Cancellation of Charlie’s Angels Should Remind Networks We’re in 21st Century
| October 18, 2011
Last week ABC cancelled Charlie’s Angels to which the response was: “there was a remake of Charlie’s Angels?” Other than the scathing reviews, the only time anyone heard about the show was when a crew member, perhaps assuming because ABC was making a sexist TV show it was okay to act like it was the 1970s again, slapped one of the show’s actresses, Minka Kelly, on the butt.
The cancellation of Charlie’s Angels as well as The Playboy Club should prove to network executives that it’s not enough to have “hot women on TV doing stuff.” You need good writing. You need a good story. Those males ages 18-35 whom advertisers are looking for (ignoring women as well as anyone outside of that narrow age range) can look at hot women anywhere. And a show that was a remake of a show whose only selling point 35 years ago was called “jiggle TV” didn’t really have a rich, literary history from which to create strong, interesting characters.
This should start hitting TV executives on their Neanderthal-slow-to-evolve-heads that for network television to survive its standards for writing need to go UP not DOWN. Back in 1976 when the first Charlie’s Angels premiered it was also hit with bad reviews, but the show survived. Why? How about the fact that there were only three networks, very limited cable shows and no online pornography? If you were a teenage boy or a young man, let’s say your “access” to “jiggle” was limited.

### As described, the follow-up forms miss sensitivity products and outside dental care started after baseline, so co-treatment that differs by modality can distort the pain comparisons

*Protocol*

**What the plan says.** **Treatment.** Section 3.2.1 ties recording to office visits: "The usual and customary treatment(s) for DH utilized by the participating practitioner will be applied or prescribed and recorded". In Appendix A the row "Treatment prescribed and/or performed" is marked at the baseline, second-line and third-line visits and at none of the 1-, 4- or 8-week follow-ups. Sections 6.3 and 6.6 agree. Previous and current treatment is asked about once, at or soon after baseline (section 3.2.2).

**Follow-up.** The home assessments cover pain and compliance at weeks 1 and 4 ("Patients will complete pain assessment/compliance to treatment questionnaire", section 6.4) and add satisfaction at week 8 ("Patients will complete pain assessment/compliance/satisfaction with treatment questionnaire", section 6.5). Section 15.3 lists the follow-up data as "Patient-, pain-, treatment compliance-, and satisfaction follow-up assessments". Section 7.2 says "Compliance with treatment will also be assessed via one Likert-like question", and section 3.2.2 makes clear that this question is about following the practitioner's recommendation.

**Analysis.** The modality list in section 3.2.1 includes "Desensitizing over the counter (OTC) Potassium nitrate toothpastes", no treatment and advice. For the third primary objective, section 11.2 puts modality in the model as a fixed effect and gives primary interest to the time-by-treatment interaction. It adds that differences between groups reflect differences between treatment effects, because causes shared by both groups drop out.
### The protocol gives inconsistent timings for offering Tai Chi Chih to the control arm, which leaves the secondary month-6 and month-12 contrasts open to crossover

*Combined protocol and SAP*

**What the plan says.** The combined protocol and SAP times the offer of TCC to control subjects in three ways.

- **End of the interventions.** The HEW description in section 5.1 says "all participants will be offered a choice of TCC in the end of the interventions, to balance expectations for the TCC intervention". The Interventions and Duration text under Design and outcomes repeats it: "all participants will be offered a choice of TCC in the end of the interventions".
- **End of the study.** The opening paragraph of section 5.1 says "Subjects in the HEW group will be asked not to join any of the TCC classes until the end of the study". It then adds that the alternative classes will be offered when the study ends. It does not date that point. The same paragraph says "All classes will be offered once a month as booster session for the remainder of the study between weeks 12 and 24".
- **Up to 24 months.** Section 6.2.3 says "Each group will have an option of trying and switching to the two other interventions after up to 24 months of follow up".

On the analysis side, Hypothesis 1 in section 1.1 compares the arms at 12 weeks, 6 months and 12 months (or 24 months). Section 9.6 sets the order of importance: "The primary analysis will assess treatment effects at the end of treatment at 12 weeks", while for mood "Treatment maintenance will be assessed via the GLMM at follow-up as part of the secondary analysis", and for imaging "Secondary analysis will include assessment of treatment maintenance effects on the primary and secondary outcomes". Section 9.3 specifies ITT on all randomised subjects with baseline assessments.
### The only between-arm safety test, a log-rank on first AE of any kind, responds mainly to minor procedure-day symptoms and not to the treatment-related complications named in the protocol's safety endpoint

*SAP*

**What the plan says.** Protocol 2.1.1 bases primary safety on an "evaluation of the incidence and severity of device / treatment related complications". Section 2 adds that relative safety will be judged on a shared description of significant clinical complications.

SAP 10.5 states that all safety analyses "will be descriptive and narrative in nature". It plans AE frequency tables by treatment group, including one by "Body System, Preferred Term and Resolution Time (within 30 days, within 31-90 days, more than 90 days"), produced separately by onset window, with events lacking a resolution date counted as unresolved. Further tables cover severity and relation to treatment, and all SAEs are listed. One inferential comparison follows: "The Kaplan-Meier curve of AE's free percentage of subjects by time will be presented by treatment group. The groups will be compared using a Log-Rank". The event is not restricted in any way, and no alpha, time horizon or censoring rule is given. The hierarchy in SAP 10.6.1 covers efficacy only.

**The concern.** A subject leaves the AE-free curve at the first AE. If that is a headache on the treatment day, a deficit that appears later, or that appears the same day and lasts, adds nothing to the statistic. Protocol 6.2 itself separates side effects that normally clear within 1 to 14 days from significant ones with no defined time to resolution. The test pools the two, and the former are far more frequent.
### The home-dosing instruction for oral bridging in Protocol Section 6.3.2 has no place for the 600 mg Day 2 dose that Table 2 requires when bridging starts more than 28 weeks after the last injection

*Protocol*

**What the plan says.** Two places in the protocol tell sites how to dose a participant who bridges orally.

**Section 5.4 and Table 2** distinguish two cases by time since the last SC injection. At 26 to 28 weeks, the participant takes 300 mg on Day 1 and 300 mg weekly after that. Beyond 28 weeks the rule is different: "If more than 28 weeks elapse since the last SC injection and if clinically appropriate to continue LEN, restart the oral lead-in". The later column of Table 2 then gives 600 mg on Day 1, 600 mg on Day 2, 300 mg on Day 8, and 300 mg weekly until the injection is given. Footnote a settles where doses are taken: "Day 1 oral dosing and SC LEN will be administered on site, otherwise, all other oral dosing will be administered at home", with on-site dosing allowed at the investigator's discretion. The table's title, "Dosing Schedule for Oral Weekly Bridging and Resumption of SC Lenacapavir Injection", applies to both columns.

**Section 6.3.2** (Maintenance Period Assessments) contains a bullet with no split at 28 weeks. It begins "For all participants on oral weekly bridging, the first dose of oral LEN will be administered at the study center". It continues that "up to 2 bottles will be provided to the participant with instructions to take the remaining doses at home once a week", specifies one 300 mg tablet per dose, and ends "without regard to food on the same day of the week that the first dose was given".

Not to glorify a slower age, but the number of screens for entertainment was also pretty much limited to the TV. Computer games did experience some growth in this period, (as in going from zero to some) but the seminal Apple IIe wouldn’t be released until 1983, nor the Commodore 64 until 1982. So in 1976 for most young men, the only thing competing for their free time besides television was…real life.
Does the Women’s Media Center even need to list the number of other screens besides network television anyone might be looking at in 2011 on Thursday at 8 pm? If the only appeal of a show is the good looking women why would anyone want to waste their time when there’s so much better TV out there, even on network, let alone cable (or via Netflix or Hulu or DVDs). If audiences can watch shows like Mad Men, or Project Runway or even a show with real nudity like True Blood, why would they need to watch a show that was called “offensive to every actor and writer currently out of work.”
For networks to be able to compete they should be raising their game, not trying to narrowcast like it’s 1976 to a male population that doesn’t need network TV to get their “jiggle” anymore. Maybe the continued trends of fast cancellations of bad 70s and 80s throwbacks will remind Hollywood to respect women viewers like it's the 21st century...even if the shows are set in the 20th.